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    Response Theory for Equilibrium and Non-Equilibrium Statistical

    Mechanics: Causality and Generalized Kramers-Kronig relations

    Valerio Lucarini

    Department of Physics, University of Bologna, Bologna, Italy

    (Dated: February 13, 2013)


    We consider the general response theory recently proposed by Ruelle for describing the impact

    of small perturbations to the non-equilibrium steady states resulting from Axiom A dynamical

    systems. We show that the causality of the response functions entails the possibility of writing a

    set of Kramers-Kronig relations for the corresponding susceptibilities at all orders of nonlinearity.

    Nonetheless, only a special class of directly observable susceptibilities obey Kramers-Kronig rela-

    tions. The apparent contradiction with the principle of causality is also clarified. Specific results

    are provided for the case of arbitrary order harmonic response, which allows for a very compre-

    hensive Kramers-Kronig analysis and the establishment of sum rules connecting the asymptotic

    behavior of the harmonic generation susceptibility to the short-time response of the perturbed

    system. These results set in a more general theoretical framework previous findings obtained for

    optical Hamiltonian systems and simple mechanical models, and shed light on the very general im-

    pact of considering the principle of causality for testing self-consistency: the described dispersion

    relations constitute unavoidable benchmarks that any experimental and model generated dataset

    must obey. In order to gain a more complete picture, connecting the response theory for equi-

    librium and non equilibrium systems, we show how to rewrite the classical response theory by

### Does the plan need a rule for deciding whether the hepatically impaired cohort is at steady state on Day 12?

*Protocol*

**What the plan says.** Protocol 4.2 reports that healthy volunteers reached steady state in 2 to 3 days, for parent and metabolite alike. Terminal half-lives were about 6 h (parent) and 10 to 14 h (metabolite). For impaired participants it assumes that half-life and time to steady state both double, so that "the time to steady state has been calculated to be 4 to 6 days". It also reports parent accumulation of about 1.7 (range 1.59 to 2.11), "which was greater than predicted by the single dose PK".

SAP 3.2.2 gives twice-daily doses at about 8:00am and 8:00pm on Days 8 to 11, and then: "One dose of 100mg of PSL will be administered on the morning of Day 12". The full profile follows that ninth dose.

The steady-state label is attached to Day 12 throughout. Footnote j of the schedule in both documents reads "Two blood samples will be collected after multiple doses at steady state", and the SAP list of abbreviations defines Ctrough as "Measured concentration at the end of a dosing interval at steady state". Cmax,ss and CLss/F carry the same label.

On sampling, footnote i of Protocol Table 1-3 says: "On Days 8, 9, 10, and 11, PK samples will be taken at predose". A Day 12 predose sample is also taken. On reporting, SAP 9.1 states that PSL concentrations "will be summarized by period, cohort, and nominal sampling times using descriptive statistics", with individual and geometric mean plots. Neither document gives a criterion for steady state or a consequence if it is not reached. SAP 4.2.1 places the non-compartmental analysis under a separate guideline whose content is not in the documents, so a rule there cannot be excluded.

Kubo for systems close to equilibrium so that response functions formally identical to those pro-

    posed by Ruelle, apart from the measure involved in the phase space integration, are obtained.

    Finally, we briefly discuss how the presented results, taking into account the chaotic hypothesis

    by Gallavotti and Cohen, might have relevant implications for climate research. In particular,

    whereas the fluctuation-dissipation theorem does not work for non-equilibrium systems, because

    of the non-equivalence between internal and external fluctuations, Kramers-Kronig relations might

    be more robust tools for the definition of a self-consistent theory of climate change.

    PACS numbers: 05.20.-y, 05.30.-d, 05.45.-a, 05.70.Ln

    Electronic address:

  • Contents

    I. Introduction 3

    II. Linear and nonlinear response of perturbed non-equilibrium steady states 5

    A. Response of the system in the frequency domain 6

    III. Generalized Kramers-Kronig relations 8

    A. Basic Results 8

    B. A New Definition of Dispersion Relations 9

    C. Harmonic Generation 10

    IV. Summary and Conclusions 13

    Acknowledgments 16

    A. Reconciling Kubos and Ruelles general perturbative response functions 17

    B. Response theory for non-equilibrium steady states and climate research 19

    References 20